This is the sixth installment in our 11-part "The Course I'm Thankful For" series, in which we asked GOLF.com staffers to wax lovingly about the first course that stole their hearts. Be sure to check back daily to feast on a new essay — or simply binge-read them all when you awake from your turkey coma. Happy Thanksgiving!
Beechmont wasn't the first course I ever played — it was the third — but it was definitely my first love. As a kid in the ‘70s, I played clay court tennis at the country club in suburban Cleveland, Ohio, where my family belonged. I spent hours and hours sliding atop the greenish granules, arriving just in time to topspin a forehand or slice a backhand. Beechmont's par-5 10th hole unfolded over tumbling ground next to the tennis courts, but its grasses, blue and bent, might as well have been in another city. We just didn't go there.
Then one early fall afternoon when I was 12, my dad asked my sister and I if we wanted to play Beechmont. Are you kidding me? Play the forbidden "big" course? Uh, YEAH!
I had walked parts of it two years before, when Jack Nicklaus, Arnold Palmer and Lee Trevino, among others, had competed in the PGA Tour's 1971 Cleveland Open. I knew of its reputation: Palmer had captured the '63 Cleveland Open there. I wasn't much of a player at age 12, but I did play a little, with varying degrees of success at our poker table-flat, local nine-hole par-3 course, Locust Grove.
And then there we were on the first tee at Beechmont. This was greatness. Vast, long avenues of golf went down and up. The par-3 3rd featured an all-carry plunge to a green on the other side of a pond and creek. Bunkers the size of my mom's car guarded the greens. Huge trees shaded the fairways. I wasn't good that day — and my sister Lori memorably started 10-9-3-10-10-9 — but I knew I wanted more of this. I got my share, but it was never enough. I was still playing too much tennis. I'm happy to say that I won the Junior Golf Club Championship there in 1978, a perfect going-away gift from my first love.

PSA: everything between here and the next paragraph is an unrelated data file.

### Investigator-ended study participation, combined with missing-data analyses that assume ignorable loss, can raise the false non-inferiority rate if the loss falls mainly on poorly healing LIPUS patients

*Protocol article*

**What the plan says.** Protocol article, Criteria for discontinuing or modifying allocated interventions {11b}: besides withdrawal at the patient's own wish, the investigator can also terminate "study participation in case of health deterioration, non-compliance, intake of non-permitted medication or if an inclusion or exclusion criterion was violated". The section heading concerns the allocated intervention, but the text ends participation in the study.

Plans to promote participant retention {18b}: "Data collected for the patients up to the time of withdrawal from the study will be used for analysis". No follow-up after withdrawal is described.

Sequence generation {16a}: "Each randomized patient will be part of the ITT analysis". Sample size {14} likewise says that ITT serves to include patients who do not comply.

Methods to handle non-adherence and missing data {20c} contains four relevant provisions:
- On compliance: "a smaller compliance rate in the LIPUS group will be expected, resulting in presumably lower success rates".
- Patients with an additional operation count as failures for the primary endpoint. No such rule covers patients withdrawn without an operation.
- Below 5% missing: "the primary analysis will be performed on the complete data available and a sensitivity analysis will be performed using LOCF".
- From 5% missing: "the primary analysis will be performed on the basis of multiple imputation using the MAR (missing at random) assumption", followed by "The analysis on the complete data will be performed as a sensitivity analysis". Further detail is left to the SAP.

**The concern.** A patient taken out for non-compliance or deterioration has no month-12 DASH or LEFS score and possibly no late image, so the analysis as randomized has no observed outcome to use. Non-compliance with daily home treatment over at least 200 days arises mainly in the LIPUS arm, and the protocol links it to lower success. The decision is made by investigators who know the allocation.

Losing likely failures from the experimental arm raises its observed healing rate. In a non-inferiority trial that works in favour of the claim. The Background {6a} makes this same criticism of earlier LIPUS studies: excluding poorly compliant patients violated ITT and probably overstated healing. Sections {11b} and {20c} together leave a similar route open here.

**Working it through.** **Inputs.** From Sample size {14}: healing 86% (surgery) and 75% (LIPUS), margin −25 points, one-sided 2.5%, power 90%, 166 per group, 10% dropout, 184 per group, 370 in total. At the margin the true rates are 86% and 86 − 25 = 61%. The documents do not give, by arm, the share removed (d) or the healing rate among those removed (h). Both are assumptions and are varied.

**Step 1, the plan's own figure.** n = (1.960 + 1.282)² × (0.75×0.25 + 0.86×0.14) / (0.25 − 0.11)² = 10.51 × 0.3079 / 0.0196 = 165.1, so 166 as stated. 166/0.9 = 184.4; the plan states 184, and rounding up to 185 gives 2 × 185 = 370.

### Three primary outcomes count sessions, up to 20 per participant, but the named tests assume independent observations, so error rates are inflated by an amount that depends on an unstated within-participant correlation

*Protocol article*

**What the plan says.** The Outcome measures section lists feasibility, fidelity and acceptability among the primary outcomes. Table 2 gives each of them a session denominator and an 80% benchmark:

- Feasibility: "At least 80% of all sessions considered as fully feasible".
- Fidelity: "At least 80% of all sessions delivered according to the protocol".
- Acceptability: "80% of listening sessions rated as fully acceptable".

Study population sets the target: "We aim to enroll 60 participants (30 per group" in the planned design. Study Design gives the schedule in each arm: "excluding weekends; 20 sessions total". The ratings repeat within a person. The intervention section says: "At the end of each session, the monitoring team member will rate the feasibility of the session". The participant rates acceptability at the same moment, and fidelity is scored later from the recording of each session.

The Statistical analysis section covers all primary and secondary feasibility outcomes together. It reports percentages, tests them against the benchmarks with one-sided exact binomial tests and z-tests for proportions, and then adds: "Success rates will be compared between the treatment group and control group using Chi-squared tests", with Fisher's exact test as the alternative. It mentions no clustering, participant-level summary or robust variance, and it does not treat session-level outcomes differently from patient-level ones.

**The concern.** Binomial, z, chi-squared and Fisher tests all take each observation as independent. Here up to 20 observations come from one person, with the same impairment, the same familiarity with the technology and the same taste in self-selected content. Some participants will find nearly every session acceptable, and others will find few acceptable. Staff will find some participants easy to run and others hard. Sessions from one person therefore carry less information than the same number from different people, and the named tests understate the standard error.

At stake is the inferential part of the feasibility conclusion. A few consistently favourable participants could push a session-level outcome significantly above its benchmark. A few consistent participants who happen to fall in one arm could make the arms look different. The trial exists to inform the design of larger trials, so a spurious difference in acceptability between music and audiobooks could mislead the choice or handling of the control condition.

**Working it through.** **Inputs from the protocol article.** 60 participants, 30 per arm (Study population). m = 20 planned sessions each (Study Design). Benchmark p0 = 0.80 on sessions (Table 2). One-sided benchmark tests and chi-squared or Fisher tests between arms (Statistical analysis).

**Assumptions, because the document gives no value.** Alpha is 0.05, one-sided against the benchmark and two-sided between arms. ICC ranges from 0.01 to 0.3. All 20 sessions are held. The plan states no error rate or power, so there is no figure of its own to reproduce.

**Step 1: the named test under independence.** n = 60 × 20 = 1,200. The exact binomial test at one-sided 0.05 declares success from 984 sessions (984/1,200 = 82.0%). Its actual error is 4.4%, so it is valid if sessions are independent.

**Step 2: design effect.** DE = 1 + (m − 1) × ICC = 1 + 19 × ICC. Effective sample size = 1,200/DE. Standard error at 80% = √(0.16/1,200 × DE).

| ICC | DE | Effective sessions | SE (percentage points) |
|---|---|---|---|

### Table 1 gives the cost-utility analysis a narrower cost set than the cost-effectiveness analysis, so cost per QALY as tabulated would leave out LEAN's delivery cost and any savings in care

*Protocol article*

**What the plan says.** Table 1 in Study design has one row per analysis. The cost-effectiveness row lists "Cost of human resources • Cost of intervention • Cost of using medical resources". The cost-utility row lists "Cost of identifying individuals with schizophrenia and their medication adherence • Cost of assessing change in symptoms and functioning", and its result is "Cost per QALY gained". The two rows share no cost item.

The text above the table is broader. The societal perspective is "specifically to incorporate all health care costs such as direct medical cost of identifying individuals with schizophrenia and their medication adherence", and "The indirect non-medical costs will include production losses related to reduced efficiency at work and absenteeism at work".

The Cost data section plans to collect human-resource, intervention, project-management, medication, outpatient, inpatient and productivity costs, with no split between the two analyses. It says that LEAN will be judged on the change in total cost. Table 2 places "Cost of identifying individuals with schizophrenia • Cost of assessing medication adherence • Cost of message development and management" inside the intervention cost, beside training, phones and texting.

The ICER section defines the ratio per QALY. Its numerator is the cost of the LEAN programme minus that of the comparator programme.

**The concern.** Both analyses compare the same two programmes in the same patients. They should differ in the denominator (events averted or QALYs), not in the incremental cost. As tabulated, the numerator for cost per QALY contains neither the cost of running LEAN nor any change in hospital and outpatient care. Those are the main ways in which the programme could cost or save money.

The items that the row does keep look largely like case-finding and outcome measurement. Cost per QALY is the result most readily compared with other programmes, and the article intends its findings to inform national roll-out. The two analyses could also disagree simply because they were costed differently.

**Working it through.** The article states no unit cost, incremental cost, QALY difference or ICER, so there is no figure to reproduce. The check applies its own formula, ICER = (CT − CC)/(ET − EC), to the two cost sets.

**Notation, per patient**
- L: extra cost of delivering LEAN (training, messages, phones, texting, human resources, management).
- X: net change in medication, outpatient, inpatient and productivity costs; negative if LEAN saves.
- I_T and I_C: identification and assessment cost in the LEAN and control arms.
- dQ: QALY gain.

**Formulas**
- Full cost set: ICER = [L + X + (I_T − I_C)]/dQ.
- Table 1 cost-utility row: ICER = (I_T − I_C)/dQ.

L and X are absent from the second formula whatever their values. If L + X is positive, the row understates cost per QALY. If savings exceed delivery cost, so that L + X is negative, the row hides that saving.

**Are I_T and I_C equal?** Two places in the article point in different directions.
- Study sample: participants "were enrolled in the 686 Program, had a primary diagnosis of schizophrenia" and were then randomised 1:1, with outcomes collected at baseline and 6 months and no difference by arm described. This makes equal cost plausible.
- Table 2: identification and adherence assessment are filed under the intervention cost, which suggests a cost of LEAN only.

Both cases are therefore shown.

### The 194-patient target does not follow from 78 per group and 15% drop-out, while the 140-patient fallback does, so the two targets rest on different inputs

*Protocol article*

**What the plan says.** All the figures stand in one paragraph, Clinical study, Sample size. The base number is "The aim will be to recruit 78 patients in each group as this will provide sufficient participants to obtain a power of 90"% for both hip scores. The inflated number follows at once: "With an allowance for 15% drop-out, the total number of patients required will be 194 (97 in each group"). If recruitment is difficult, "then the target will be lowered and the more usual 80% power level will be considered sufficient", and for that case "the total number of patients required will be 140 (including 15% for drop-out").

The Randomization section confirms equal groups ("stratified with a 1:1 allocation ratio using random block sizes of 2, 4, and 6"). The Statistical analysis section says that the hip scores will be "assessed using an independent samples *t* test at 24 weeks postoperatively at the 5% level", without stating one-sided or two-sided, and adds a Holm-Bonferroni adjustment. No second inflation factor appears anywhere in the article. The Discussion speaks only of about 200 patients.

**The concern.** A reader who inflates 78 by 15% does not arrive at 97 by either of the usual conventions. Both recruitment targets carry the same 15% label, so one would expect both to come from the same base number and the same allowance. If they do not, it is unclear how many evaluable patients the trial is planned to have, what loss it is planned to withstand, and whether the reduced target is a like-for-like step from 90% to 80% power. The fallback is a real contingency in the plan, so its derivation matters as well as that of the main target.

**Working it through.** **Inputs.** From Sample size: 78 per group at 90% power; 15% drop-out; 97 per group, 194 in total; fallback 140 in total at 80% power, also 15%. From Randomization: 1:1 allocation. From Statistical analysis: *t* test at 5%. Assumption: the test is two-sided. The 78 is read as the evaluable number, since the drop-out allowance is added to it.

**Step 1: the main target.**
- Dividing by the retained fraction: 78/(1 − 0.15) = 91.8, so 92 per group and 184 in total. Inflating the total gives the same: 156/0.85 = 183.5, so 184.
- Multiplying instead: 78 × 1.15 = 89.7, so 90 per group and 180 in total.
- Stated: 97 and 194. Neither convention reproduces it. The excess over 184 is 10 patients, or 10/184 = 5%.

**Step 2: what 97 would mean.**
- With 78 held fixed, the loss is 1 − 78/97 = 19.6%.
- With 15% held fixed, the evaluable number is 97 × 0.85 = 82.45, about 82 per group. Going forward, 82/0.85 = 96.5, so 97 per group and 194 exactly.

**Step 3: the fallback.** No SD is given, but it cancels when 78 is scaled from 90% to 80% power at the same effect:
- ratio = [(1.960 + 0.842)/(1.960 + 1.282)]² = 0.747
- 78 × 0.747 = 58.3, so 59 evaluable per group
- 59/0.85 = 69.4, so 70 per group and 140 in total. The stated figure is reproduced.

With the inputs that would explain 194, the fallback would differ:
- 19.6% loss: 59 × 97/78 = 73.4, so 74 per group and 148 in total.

We moved to Arizona shortly thereafter. It wasn't until then that I learned that Beechmont sported the Golden Age handiwork of Stanley Thompson, Canada's greatest architect, the man who mentored Robert Trent Jones Sr. and who crafted Banff, Jasper and St. George's. His design brilliance would spoil me for life. At 12 years old, however, all I knew was that Beechmont was sacred ground. For me, it still is.
MORE COURSES I'M THANKFUL FOR
Sneaky rounds in suburban New York, by Alan Bastable
Shoes-optional on the Maine coast, by Dylan Dethier
Planting roots in Southern California, by Jessica Marksbury
A rumpled links in England, by Michael Bamberger
Meats (and murder?!) in Michigan, by Jeff Ritter
A transition out of tennis in Ohio, by Joe Passov
A short-and-sweet gem on Long Island, by Tim Reilly
An old, reliable NorCal muni, by Alan Shipnuck
Just clowning around in Cape Cod, by Josh Sens
A Hollywood ending in Wisconsin, by Sean Zak
Lying in the weeds in Minnesota, by Josh Berhow